HOMECauses and catalysts of the civil war in Syria Michael Cornish
Darfur Humanitarian Crisis: The Need for an Integrative Approach Sabrina Chikhi
Movement: Women, desertification, participatory democracy, mobile pastoralists, and Iran Sierra Ramirez
Key Debates in Food and Agriculture Brian Dowd Uribe (editor)
Dynamics between Indigenous Rights and Environmental Governance: Preliminary analysis and focus on impact of climate change governance through REDD+ Inès Ayari
The fallacy of armed intervention and the tragedy of violence Andres Jimenez
The Plight of Iraqi Women Majid Ahmed Salih
Realities of Peace and Development: Chaos is Our Lives Akiko Abe
RECENT ARTICLES Learning from the Past and Looking Towards the Future: The Situation of Child Soldiers in Colombia Charlotte Reed
Reconstructing the Notion of Youth Shahbaz Israr Khan
The “Other” Occupy Victoria Fontan
A Case for Civil Disobediences: Embracing the Power of Nonviolent Revolutions Andres Jimenez
Ending ‘Doormat Politics’ In Somalia Abukar Arman
Somalia and the Slippery Slope of Jubbaland Abukar Arman
Liberty and dignity for all: A conversation with Dr Victor Valle Lawal Tsalha
Palestine and the International Criminal Court Mahmoud Abdou
Fallujah and Weapons of Mass Destruction Victoria Fontan
El Salvador’s uncertain path to peace Angela Smith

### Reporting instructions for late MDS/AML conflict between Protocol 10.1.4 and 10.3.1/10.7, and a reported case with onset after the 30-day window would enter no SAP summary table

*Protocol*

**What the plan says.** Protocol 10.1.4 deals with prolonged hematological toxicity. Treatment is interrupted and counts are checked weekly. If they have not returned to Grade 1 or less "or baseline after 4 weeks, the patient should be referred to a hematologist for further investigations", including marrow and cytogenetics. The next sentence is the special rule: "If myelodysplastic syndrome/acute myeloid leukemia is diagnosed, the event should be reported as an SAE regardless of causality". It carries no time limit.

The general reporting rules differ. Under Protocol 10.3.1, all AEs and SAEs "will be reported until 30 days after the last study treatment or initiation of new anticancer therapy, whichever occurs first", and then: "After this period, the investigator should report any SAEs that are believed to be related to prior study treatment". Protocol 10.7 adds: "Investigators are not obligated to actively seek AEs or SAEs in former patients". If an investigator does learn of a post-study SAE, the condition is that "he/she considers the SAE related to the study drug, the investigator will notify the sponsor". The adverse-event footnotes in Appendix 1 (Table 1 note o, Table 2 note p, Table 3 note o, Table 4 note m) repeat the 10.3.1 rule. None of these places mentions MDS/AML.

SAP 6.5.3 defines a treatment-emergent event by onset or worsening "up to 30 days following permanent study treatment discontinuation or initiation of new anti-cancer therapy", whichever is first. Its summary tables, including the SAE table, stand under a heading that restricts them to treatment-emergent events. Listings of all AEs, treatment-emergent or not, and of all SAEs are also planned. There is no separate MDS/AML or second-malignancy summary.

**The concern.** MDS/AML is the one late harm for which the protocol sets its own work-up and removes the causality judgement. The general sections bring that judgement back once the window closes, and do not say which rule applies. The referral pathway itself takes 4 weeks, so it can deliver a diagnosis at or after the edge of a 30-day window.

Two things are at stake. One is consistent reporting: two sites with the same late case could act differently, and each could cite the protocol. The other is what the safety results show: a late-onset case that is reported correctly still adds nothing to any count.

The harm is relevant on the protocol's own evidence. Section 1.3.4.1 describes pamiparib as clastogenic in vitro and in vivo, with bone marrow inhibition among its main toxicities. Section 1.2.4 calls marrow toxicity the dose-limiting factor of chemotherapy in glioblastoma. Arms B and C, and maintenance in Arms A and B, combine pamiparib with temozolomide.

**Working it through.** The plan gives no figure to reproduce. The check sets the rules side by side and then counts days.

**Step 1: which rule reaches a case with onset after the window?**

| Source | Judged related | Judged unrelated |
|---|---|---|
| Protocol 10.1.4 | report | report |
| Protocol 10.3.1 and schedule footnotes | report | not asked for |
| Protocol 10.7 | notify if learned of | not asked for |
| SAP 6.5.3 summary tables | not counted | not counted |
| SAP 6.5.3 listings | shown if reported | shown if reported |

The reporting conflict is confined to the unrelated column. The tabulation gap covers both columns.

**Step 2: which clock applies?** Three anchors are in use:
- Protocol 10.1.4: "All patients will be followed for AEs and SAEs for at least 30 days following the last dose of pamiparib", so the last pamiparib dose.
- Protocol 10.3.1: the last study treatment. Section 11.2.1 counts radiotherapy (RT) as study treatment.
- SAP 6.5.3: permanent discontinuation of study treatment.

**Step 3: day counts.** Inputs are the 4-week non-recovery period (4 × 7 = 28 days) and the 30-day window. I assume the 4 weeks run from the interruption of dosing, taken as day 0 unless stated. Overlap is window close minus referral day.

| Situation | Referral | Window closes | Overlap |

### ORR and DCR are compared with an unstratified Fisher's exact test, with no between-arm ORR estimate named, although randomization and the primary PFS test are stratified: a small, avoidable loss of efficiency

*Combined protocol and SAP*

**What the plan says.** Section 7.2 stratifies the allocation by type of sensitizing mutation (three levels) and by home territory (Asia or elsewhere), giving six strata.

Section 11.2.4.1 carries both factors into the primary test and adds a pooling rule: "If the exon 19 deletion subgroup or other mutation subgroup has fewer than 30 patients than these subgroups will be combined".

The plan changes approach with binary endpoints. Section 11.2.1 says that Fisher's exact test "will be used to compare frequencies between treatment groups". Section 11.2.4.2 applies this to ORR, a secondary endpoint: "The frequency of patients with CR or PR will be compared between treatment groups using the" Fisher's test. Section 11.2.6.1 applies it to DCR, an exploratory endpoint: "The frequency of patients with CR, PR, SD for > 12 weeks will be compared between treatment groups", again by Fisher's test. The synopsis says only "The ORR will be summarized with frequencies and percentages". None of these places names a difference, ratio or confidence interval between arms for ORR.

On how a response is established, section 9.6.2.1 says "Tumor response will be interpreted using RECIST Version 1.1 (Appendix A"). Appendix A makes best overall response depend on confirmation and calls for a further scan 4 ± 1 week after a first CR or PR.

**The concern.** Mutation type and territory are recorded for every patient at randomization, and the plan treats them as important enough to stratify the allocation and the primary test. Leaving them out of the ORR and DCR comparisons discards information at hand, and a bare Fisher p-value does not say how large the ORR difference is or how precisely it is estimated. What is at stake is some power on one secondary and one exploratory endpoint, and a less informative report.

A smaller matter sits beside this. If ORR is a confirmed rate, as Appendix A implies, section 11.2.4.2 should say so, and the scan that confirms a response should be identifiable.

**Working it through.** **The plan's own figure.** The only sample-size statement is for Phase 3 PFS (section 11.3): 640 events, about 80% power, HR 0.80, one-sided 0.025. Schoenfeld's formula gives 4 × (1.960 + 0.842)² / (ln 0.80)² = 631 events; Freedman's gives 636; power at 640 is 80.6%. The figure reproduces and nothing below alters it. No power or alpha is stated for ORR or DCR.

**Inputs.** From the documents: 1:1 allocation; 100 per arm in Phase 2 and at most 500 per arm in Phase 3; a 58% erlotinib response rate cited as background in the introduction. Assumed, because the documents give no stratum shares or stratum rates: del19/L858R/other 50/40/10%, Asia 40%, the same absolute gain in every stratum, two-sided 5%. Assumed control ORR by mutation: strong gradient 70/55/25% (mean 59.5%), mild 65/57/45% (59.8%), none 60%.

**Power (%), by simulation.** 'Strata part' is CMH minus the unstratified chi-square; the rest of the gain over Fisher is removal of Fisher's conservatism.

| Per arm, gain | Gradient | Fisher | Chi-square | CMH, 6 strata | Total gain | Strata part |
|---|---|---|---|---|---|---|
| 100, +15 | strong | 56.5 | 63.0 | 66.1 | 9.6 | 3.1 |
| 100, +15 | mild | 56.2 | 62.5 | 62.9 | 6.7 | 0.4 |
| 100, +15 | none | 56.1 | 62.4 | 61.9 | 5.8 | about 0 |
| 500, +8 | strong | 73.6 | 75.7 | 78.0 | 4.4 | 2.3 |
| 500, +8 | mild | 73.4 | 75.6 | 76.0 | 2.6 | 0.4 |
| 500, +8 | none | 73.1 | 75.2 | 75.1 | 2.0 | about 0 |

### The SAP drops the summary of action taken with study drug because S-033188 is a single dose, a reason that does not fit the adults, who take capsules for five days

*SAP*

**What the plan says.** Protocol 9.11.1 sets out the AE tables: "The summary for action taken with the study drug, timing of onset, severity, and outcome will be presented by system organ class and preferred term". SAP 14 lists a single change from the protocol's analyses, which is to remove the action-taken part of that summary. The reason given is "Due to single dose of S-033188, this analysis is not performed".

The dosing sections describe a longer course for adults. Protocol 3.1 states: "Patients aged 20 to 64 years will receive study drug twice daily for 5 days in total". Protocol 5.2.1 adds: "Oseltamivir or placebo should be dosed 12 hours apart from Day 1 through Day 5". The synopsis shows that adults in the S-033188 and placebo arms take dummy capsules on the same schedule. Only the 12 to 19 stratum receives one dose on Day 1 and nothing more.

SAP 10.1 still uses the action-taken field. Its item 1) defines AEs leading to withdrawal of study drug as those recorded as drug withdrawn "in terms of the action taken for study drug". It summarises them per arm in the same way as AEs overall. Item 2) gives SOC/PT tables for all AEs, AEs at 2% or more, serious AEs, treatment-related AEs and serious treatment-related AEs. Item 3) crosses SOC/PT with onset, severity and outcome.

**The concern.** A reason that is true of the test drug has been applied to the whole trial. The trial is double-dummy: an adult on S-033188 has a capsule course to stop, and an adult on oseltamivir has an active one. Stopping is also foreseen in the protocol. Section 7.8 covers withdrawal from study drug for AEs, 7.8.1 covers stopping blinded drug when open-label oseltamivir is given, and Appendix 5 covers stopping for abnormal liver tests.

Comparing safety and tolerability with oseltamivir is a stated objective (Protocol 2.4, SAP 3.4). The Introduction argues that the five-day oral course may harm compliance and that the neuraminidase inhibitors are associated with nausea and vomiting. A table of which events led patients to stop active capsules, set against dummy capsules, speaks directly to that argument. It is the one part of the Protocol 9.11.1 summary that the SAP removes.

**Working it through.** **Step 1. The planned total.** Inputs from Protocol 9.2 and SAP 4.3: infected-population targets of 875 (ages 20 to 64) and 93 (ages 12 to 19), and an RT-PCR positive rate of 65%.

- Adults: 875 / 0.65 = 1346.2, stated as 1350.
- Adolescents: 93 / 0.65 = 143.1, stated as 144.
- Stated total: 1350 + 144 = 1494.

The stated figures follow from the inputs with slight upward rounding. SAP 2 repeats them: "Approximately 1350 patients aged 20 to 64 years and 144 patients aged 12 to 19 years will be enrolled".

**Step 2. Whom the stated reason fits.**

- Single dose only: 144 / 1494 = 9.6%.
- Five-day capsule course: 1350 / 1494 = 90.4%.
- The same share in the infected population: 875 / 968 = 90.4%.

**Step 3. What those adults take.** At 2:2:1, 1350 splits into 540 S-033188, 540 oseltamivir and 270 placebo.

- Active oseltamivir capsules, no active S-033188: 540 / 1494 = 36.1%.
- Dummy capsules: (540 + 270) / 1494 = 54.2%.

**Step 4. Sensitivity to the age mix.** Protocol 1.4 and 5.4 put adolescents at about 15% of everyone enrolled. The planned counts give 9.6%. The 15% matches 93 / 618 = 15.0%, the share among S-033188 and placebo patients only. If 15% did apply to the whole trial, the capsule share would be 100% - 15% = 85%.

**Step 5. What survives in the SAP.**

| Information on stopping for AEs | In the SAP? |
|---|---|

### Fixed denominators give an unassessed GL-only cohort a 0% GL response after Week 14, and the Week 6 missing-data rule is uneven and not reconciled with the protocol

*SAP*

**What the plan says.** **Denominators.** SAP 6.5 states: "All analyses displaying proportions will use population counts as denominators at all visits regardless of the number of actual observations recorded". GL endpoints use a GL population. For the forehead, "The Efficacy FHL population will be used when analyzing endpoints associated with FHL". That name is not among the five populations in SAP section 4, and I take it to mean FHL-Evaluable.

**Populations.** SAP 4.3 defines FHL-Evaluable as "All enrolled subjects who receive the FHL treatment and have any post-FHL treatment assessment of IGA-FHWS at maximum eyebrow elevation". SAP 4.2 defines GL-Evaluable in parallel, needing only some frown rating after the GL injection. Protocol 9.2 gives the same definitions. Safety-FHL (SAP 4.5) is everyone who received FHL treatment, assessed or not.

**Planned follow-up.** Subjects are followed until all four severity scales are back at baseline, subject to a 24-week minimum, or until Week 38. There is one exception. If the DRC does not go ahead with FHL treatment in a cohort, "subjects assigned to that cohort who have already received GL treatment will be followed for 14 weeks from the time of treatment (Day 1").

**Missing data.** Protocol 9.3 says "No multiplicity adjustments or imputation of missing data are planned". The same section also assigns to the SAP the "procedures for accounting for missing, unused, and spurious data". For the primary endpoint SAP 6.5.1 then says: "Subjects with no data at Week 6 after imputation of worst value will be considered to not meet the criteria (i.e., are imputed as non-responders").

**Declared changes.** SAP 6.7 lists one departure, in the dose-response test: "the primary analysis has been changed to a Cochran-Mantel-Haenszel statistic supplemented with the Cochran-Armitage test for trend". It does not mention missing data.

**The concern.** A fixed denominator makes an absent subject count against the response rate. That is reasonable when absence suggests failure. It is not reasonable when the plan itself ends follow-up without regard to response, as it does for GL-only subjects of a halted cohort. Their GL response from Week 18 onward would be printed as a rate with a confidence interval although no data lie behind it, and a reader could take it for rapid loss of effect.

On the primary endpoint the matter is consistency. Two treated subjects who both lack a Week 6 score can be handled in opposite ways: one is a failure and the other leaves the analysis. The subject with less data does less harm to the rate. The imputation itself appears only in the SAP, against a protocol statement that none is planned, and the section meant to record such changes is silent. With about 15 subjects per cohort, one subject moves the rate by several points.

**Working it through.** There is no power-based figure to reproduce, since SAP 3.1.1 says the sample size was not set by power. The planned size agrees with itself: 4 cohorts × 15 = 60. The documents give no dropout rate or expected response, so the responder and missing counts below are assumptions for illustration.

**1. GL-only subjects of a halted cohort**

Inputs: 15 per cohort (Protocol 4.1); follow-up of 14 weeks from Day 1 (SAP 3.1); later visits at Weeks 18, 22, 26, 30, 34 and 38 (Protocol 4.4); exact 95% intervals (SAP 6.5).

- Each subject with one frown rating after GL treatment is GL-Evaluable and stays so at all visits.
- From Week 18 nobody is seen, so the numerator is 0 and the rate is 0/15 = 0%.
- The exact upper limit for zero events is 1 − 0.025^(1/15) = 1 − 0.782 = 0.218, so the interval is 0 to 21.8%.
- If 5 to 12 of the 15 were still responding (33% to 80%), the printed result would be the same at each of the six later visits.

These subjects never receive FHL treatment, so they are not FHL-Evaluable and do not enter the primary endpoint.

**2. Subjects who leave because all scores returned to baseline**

The Wholesaling of Political Islam Abukar Arman
The Failure of Secular Parties in Pakistan Jahan Zeb
Border dynamics and the conflict in Colombia: A Case Study of Arauca-Apure and Nariño-Esmeraldas Oscar Manuel Sánchez Piñeiro
Tor, Anonymity, and the Arab Spring: An Interview with Jacob Appelbaum
August 01, 2011
The recent revolution in Egypt that ended the autocratic presidency of Hosni Mubarak was a modern example of successful nonviolent resistance. Social Media technologies provided a useful tool for the young activist to orchestrate this revolution. However the repressive Mubarak regime prosecuted many activists and censored a number of websites. This made their activities precarious, making it necessary for activists to hide their identity on the Internet. The anonymity software Tor was a tool used by some bloggers, journalists and online activists to protect their identity and to practice free speech. Jacob Appelbaum, Tor developer, independent computer security researcher, and co-founder of the the San Francisco hackerspace Noisebrige has conducted a number of Tor trainings in the Middle East. In this comprehensive interview, Appelbaum explains the concept of Tor and how it was used by the people of Egypt. Furthermore he discusses the possibilities and limitations of anonymity on the internet and explains why he believes an anonymous person can be a credible source of information.